Could this be the opportunity to actually design my own gear? Our own gear?! I think so. Because I really need another project on the to-do list. Well, this one should be pretty simple. Gotta start somewhere.

[n.b., What I really want to design is my own high performance oscilloscope, but given the years that would take, I don’t expect it’ll ever happen. Today, a load. Someday, signal generators. That might have to be enough.]

The EDN Community-Designed Electronic Load (EDN CDEL)

What are the minimum design elements required for a useful load?

  • MOSFETs, one or more, big & honkin’
  • Current measurement
  • Voltage measurement
  • Microcontroller (sure, the design could be all-analog, all the time, but hey, it’s 2018)
  • UI elements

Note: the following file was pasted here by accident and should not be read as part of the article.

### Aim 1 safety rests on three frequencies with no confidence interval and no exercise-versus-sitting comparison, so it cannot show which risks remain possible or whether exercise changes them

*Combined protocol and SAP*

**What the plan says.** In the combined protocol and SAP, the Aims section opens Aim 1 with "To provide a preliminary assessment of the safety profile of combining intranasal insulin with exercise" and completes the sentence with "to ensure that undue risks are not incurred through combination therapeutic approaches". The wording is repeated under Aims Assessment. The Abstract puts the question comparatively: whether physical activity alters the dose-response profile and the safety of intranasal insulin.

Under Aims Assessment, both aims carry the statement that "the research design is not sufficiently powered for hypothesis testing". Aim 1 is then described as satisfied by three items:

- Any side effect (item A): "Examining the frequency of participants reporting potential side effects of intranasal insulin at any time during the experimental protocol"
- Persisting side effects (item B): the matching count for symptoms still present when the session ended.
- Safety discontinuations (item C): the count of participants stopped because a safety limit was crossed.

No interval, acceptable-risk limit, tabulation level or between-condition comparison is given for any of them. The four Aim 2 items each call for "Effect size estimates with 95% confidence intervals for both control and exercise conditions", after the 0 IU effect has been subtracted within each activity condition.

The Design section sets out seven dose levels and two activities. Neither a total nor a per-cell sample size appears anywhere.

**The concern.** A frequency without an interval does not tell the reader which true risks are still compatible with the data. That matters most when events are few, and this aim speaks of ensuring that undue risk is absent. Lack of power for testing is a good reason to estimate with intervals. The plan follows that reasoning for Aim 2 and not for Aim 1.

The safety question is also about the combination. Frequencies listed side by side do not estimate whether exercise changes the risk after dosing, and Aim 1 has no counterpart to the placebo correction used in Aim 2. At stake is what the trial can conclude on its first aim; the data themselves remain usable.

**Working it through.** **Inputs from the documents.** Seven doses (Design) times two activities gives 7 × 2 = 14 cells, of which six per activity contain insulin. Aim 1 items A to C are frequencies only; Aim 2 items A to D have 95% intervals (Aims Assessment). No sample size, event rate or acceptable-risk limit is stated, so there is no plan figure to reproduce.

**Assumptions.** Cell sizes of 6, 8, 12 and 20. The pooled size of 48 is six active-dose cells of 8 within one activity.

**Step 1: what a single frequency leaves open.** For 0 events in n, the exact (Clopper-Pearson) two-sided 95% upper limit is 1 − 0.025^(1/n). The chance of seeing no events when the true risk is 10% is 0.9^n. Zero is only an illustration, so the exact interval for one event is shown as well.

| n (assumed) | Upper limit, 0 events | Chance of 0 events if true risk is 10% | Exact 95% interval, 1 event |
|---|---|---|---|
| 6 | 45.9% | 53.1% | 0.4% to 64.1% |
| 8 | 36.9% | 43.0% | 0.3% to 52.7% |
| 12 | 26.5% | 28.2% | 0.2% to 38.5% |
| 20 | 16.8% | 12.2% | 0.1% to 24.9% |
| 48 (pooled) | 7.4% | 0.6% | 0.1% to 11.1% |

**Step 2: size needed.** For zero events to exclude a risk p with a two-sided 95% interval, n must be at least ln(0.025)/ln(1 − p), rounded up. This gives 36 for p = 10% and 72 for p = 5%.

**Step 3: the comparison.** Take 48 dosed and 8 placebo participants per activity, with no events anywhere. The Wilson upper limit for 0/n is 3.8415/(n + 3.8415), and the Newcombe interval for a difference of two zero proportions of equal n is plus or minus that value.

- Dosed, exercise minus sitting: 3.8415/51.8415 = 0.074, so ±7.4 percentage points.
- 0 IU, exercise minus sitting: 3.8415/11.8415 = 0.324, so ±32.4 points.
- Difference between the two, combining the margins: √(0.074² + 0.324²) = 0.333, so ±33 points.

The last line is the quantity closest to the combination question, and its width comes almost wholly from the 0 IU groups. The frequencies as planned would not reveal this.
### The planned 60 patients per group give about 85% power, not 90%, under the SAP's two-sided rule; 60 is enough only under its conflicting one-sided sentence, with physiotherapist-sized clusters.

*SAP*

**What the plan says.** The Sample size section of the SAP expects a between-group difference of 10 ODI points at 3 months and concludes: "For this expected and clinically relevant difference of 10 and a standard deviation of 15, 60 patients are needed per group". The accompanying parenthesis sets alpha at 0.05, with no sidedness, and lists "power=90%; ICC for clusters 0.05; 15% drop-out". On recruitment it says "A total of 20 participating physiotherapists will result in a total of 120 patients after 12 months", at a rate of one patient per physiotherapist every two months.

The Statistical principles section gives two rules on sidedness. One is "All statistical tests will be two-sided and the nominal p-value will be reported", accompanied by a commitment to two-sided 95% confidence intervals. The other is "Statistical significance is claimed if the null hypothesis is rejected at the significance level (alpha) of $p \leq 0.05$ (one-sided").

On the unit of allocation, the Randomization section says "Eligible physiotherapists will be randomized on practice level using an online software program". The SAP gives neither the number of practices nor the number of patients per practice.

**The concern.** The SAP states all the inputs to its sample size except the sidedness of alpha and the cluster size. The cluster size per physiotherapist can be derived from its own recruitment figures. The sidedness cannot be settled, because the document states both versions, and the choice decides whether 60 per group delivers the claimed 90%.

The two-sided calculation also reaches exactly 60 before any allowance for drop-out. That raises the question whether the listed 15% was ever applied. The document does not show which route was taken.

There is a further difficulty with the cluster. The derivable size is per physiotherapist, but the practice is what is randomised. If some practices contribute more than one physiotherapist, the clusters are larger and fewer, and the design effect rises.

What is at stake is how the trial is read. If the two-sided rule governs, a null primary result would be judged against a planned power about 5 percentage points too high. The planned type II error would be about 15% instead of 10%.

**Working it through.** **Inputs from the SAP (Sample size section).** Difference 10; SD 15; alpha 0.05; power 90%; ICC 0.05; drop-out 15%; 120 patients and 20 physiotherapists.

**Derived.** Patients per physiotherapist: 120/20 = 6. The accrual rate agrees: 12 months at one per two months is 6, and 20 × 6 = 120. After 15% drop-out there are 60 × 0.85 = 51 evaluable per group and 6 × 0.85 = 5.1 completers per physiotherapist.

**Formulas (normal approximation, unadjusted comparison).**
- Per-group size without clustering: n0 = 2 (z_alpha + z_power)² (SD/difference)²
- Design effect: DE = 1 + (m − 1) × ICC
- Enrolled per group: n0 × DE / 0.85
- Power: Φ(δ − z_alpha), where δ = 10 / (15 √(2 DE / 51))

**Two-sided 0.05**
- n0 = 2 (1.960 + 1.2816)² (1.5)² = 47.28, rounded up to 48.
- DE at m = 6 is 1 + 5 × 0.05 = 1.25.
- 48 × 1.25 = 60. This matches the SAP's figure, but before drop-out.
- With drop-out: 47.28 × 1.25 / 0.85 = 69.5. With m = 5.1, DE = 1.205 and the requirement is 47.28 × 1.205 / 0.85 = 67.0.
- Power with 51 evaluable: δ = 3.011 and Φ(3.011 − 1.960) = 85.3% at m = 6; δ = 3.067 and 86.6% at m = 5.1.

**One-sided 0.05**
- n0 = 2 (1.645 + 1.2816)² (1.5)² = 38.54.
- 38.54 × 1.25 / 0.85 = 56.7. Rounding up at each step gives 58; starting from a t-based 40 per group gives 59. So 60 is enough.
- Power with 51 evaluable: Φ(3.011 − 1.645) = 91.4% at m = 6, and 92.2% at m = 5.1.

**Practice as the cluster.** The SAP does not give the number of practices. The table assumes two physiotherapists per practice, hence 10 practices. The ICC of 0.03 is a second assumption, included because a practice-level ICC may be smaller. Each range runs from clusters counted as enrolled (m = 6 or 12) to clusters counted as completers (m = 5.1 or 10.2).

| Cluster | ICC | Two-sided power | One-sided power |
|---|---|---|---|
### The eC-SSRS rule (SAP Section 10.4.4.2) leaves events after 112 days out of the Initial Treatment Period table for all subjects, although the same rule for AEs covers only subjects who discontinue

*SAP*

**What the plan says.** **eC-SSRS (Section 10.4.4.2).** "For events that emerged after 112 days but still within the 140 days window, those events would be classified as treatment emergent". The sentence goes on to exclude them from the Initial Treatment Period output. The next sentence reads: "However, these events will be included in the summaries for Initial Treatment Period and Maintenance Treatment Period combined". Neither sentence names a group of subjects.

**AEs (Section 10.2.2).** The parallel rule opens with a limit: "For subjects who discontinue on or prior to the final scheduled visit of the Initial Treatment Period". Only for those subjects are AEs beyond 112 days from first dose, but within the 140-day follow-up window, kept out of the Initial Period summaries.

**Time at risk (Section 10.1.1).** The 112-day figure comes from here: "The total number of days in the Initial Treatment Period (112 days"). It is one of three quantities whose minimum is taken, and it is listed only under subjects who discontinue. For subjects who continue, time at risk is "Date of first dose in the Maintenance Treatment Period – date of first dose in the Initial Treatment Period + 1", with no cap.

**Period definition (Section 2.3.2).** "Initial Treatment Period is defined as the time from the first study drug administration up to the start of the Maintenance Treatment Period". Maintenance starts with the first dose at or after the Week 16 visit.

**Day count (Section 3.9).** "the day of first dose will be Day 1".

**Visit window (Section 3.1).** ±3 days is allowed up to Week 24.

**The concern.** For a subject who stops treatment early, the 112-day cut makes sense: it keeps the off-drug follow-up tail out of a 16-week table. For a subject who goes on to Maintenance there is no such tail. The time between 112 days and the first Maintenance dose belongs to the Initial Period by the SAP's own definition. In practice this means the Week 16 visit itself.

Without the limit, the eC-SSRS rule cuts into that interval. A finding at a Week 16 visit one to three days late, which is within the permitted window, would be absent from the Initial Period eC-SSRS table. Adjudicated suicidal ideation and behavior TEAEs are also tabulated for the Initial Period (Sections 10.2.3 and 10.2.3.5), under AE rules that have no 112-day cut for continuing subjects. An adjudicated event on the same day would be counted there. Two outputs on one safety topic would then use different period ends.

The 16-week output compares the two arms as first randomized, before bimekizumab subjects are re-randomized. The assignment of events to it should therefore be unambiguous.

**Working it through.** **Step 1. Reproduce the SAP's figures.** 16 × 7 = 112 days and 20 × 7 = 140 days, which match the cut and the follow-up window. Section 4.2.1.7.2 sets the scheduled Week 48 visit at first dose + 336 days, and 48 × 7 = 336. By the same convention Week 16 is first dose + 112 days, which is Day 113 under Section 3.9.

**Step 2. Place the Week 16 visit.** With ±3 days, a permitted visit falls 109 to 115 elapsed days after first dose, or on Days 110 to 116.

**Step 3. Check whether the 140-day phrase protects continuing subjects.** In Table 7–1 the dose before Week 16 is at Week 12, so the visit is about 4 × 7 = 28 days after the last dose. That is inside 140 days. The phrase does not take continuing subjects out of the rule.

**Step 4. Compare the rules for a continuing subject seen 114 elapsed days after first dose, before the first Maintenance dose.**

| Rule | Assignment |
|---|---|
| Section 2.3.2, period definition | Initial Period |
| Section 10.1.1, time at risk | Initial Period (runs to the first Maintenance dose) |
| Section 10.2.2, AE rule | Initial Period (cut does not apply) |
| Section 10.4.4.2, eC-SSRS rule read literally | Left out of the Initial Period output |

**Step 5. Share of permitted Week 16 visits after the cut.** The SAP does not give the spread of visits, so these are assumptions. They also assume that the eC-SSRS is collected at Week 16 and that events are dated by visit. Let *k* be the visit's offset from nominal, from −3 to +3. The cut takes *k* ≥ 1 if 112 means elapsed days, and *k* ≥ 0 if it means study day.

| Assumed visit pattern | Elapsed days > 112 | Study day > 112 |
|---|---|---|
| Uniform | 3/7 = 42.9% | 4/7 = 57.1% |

• Floating power supply

I propose a base spec of 100 V, 20 A, and 200 W, though the design should be flexible enough to alter those parameters with minimal rework (okay, I just assembled a MOSFET shortlist, and I think I’ll actually use a 200 V, 130 A, 500 W part; even a MOSFET of this stature is in single digits onesie cost).

The finished design will be open-source, and I’ll lay out a PCB for it. I will host the project on EasyEDA.


Figure 4  I knew these rack cases would get used someday.

User Interface

I could design the whole unit, but…time…and then it wouldn’t be a community project, would it? Also, I’d love help with the UI end of things especially. Many of you are more experienced, and will be better able to specify an optimal combination of cheapness, ease of development, and general niceness.